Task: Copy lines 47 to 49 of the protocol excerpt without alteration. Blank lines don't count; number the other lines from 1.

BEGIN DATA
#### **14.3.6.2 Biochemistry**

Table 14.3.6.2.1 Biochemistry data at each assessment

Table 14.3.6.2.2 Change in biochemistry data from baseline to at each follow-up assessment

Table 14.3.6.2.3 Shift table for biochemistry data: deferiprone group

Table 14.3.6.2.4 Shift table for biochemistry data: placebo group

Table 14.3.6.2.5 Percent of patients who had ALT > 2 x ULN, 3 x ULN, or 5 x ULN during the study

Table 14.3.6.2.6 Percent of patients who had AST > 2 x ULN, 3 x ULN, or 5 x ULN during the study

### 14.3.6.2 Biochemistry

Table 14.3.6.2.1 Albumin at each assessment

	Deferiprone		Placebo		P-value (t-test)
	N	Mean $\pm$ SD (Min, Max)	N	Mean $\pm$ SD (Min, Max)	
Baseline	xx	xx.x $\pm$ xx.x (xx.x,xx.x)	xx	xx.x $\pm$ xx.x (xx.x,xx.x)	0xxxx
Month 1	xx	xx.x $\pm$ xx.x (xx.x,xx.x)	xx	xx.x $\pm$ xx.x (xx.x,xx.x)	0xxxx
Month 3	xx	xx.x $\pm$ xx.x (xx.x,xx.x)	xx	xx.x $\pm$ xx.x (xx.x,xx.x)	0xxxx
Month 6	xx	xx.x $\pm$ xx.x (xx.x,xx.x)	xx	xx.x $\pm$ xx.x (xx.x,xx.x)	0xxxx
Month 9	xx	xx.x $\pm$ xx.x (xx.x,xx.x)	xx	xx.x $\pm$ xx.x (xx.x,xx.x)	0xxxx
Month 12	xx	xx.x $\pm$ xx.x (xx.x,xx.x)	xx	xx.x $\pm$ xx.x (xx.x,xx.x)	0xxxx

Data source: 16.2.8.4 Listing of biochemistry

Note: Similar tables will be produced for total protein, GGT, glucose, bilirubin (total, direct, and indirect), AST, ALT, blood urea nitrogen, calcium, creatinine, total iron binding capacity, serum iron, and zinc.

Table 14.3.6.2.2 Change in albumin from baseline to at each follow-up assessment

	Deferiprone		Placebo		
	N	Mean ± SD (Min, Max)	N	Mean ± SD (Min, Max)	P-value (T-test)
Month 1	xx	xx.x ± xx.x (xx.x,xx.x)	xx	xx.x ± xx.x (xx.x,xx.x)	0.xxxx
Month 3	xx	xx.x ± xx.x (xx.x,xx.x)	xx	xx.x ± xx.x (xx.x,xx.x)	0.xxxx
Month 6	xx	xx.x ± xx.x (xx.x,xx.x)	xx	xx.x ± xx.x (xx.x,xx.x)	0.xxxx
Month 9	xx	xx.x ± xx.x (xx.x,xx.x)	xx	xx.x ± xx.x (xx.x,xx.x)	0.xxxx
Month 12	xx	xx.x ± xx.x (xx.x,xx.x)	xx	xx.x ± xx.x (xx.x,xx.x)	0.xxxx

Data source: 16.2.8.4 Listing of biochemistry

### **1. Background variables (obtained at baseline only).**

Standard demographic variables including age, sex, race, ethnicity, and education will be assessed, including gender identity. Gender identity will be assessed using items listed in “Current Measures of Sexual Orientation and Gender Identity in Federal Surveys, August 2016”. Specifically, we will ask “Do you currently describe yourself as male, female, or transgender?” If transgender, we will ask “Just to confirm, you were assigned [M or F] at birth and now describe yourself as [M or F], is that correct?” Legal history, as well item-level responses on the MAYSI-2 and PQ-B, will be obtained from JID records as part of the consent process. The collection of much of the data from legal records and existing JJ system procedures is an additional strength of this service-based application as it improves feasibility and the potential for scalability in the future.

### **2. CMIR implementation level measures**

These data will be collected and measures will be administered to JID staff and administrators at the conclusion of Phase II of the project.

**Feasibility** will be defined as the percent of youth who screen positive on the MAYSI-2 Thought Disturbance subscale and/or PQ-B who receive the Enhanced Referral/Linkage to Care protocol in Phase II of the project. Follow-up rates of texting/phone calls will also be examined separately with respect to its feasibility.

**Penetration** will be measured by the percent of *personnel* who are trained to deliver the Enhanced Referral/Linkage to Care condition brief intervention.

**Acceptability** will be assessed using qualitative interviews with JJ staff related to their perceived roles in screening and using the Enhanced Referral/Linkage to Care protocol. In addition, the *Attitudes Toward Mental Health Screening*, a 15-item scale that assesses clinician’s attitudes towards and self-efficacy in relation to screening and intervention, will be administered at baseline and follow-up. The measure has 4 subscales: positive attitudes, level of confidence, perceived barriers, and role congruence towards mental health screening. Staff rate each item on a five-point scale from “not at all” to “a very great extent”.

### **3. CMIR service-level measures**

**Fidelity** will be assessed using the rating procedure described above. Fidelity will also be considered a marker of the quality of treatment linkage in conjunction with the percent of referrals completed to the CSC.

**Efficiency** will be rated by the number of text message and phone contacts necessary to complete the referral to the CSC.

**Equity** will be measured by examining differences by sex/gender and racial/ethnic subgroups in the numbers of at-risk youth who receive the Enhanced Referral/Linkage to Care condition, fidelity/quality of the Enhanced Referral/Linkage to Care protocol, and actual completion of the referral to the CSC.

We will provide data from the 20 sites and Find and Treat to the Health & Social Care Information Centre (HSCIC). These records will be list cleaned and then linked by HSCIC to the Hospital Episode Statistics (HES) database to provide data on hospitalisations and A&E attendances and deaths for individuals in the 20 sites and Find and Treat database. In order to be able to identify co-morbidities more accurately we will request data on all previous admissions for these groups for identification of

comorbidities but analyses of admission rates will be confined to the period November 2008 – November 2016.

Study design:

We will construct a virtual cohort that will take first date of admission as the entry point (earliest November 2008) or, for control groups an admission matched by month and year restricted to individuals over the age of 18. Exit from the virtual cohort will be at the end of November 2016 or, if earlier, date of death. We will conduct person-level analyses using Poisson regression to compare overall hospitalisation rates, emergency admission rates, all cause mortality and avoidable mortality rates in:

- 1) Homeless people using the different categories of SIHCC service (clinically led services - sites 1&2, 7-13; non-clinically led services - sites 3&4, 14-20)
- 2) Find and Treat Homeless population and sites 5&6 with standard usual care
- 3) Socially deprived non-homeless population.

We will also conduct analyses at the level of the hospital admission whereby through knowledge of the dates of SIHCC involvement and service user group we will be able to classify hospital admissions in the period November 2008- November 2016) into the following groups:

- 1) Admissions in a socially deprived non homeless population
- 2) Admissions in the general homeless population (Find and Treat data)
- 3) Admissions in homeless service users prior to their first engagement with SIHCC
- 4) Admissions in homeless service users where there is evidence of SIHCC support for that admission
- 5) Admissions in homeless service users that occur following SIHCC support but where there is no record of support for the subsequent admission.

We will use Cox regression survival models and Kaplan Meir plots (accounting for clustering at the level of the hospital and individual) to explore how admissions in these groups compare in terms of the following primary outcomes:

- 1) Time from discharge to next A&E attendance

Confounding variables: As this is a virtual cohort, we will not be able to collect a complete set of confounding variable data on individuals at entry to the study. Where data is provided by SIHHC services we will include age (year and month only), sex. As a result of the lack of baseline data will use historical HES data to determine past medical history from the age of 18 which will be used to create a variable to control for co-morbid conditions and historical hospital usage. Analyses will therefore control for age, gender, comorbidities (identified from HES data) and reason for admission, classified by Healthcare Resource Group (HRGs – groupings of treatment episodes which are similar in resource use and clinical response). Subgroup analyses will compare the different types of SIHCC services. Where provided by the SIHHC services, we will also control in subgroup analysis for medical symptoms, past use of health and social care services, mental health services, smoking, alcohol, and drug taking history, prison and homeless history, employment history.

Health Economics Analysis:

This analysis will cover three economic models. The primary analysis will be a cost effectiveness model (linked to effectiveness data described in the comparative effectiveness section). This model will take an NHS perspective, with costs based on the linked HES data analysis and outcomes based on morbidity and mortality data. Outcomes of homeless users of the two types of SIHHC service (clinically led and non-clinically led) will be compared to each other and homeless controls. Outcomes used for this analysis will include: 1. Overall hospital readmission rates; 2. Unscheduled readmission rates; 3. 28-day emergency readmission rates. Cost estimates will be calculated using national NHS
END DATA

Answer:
We will also conduct analyses at the level of the hospital admission whereby through knowledge of the dates of SIHCC involvement and service user group we will be able to classify hospital admissions in the period November 2008- November 2016) into the following groups:

- 1) Admissions in a socially deprived non homeless population
- 2) Admissions in the general homeless population (Find and Treat data)